are advanced options that give the user more control over Stan’s MCMC sampler. It is recommended that only advanced users change the default values, as alterations can profoundly change the sampler’s behavior. See [Hoffman2014] for more information on the sampler control parameters. One can also refer to ‘Section 34.2. HMC Algorithm Parameters’ of the Stan User’s Guide and Reference Manual.[Hoffman2014] Hoffman, M. D., & Gelman, A. (2014). The NoUTurn sampler: adaptively setting path lengths in Hamiltonian Monte Carlo. Journal of Machine Learning Research, 15(1), 15931623.
Returns: model_data – An
hbayesdm.TaskModel
instance with the following components:model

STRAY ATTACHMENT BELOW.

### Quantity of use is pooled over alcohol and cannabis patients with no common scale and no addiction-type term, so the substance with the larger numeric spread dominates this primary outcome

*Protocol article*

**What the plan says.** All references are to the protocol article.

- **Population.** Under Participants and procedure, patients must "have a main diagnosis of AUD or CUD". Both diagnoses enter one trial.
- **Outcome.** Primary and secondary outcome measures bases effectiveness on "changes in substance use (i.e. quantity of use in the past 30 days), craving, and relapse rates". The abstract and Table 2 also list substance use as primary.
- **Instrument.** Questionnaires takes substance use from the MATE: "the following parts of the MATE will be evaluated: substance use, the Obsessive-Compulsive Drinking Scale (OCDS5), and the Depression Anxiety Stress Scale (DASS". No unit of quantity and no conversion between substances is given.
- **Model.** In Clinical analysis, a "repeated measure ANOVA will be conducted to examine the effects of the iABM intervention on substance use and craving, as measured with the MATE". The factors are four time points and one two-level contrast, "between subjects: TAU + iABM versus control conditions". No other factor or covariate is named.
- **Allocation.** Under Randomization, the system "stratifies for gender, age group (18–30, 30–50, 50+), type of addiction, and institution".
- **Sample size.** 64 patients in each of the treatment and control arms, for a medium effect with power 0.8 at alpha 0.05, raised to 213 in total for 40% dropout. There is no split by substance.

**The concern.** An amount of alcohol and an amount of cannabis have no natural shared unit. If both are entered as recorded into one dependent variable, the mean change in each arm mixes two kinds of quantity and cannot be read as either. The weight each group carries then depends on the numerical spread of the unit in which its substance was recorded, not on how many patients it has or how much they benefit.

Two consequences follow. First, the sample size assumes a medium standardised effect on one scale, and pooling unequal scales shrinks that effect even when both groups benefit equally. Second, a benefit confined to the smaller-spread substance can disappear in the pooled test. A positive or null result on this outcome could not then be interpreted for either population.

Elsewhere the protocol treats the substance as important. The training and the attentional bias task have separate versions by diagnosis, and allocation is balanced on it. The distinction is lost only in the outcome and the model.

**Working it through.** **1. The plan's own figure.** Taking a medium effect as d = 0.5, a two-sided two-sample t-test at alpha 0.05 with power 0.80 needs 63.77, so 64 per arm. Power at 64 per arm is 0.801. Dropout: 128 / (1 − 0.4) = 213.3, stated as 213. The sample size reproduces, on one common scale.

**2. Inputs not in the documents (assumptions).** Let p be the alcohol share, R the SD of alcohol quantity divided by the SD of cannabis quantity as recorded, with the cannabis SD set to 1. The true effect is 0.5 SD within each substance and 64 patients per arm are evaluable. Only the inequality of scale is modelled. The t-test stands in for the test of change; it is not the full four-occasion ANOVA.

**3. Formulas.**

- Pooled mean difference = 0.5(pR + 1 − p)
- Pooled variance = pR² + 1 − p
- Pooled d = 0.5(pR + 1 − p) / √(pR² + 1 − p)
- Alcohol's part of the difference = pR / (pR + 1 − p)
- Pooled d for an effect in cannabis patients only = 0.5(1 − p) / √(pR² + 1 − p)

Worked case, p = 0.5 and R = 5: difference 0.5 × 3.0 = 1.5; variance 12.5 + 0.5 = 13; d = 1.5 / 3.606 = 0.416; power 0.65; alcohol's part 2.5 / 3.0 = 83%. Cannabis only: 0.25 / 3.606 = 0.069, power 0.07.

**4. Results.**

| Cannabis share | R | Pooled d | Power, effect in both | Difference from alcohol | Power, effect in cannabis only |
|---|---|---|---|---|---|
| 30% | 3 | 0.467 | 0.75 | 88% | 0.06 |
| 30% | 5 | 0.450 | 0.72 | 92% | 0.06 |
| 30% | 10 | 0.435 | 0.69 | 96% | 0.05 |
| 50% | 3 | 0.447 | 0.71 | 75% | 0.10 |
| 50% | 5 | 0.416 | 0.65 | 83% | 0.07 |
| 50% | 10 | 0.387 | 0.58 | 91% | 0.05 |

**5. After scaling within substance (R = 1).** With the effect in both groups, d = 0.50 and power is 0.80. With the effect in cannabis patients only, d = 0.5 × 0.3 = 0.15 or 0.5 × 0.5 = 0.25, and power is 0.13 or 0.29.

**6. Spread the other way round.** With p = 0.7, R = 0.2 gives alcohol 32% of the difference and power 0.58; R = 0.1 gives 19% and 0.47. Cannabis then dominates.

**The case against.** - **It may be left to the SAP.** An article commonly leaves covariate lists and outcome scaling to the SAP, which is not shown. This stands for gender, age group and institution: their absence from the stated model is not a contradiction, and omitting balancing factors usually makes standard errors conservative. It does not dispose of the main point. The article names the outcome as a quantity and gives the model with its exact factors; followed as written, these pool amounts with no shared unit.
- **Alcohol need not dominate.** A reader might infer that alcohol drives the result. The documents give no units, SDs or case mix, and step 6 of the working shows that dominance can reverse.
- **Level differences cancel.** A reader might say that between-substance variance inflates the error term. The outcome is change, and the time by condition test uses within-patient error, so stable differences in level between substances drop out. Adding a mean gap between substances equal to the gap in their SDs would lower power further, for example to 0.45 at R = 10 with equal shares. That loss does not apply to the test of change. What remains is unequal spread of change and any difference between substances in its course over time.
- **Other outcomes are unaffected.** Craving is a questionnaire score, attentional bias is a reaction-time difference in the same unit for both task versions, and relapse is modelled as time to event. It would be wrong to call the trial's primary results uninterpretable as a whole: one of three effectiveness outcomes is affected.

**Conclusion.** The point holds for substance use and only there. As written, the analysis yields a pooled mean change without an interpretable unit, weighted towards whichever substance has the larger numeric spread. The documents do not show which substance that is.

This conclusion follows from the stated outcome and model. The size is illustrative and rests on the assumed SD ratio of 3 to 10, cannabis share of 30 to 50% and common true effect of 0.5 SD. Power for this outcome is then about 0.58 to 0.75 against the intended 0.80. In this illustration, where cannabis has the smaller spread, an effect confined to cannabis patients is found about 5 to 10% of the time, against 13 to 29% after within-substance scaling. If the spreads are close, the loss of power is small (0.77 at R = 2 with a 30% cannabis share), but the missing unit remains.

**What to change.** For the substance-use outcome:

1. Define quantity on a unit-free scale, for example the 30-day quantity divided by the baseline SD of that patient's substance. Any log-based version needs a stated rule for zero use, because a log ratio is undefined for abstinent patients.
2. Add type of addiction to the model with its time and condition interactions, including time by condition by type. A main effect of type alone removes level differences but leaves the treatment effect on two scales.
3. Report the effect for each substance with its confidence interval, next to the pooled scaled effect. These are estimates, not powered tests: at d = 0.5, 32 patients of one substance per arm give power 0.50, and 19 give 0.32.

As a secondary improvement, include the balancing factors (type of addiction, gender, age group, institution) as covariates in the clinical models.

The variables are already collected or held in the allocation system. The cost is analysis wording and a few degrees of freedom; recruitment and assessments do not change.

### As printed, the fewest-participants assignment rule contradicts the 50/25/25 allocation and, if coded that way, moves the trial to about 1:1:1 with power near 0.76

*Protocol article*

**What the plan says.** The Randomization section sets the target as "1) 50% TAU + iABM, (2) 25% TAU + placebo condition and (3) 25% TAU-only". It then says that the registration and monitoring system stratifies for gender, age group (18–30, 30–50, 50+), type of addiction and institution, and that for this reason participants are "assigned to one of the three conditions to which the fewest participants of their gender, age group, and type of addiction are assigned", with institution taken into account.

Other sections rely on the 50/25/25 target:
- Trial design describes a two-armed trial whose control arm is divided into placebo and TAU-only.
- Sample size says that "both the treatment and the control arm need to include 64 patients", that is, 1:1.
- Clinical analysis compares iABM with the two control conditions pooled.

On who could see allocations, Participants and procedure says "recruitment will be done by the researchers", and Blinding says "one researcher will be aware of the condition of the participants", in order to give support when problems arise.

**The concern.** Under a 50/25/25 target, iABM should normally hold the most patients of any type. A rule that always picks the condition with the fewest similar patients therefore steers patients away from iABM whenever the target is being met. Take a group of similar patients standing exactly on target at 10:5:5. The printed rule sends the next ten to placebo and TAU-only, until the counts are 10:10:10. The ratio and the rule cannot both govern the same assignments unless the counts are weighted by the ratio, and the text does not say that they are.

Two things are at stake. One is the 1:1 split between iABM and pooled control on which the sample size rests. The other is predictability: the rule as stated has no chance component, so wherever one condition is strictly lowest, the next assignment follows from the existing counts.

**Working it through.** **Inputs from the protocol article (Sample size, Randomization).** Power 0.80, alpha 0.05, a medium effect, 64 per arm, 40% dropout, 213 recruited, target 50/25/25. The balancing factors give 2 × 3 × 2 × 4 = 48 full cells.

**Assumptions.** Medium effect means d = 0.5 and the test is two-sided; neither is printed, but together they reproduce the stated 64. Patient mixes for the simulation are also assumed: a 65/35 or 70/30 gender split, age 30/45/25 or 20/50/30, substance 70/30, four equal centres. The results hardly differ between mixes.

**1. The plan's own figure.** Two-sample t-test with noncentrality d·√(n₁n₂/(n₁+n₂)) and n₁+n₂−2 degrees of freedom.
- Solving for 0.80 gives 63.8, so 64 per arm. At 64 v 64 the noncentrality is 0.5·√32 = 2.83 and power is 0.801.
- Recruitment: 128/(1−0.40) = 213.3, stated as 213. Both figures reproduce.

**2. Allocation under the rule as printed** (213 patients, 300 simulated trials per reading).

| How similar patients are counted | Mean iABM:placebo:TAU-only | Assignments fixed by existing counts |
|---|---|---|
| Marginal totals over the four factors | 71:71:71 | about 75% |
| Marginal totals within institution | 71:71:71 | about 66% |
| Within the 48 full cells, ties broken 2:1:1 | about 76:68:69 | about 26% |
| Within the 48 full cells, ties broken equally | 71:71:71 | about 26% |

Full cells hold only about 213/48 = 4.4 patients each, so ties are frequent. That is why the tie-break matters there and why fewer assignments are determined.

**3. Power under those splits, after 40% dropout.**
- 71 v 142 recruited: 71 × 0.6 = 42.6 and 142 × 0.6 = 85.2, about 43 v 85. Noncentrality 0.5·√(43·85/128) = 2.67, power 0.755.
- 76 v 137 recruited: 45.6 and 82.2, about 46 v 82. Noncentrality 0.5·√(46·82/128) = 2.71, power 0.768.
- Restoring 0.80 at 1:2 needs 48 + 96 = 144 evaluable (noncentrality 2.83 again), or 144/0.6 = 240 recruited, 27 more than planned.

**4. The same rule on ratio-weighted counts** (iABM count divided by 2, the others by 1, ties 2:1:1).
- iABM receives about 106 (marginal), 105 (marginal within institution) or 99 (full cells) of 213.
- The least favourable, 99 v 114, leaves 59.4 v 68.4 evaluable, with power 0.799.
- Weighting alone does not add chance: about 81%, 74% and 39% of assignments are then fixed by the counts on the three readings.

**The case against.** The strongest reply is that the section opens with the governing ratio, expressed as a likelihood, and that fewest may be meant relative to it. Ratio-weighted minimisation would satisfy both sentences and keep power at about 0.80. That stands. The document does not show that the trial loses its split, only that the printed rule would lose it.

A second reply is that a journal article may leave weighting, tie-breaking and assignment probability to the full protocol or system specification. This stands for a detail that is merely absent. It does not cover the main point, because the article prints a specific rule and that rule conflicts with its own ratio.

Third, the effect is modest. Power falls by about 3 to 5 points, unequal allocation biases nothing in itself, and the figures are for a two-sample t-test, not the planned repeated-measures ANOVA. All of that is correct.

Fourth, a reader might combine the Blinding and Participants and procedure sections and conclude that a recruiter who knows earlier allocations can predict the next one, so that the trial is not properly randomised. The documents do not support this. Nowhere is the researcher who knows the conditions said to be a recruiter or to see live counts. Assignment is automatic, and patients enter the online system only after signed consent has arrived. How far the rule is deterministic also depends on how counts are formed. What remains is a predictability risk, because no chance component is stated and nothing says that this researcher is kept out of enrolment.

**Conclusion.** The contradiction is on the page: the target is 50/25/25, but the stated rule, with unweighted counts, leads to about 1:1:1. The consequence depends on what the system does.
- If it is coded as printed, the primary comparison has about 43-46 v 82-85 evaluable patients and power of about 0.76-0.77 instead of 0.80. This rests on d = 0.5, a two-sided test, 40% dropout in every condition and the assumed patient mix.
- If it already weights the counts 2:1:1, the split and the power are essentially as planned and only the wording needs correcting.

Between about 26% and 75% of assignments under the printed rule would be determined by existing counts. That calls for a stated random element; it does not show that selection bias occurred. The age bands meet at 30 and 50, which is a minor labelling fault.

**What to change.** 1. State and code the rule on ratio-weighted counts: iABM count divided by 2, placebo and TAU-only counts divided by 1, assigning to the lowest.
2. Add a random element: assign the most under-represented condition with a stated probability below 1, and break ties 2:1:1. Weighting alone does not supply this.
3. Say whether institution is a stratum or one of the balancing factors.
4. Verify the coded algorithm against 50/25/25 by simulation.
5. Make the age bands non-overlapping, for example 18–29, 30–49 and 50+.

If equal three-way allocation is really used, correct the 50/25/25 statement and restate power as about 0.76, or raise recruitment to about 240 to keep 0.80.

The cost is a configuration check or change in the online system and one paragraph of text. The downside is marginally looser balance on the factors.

: String value that is the name of the model (‘bandit4arm_lapse_decay’).all_ind_pars
: Pandas DataFrame containing the summarized parameter values (as specified by
ind_pars
) for each subject.
par_vals
: OrderedDict holding the posterior samples over different parameters.fit
: A PyStan StanFit object that contains the fitted Stan model.raw_data
: Pandas DataFrame containing the raw data used to fit the model, as specified by the user.
Examples
# Run the model and store results in "output" output < bandit4arm_lapse_decay(data='example', niter=2000, nwarmup=1000, nchain=4, ncore=4) # Visually check convergence of the sampling chains (should look like "hairy caterpillars") output.plot(type='trace') # Check Rhat values (all Rhat values should be less than or equal to 1.1) rhat(output, less=1.1) # Plot posterior distributions of the hyperparameters (distributions should be unimodal) output.plot() # Show the LOOIC and WAIC model fit estimates print_fit(output)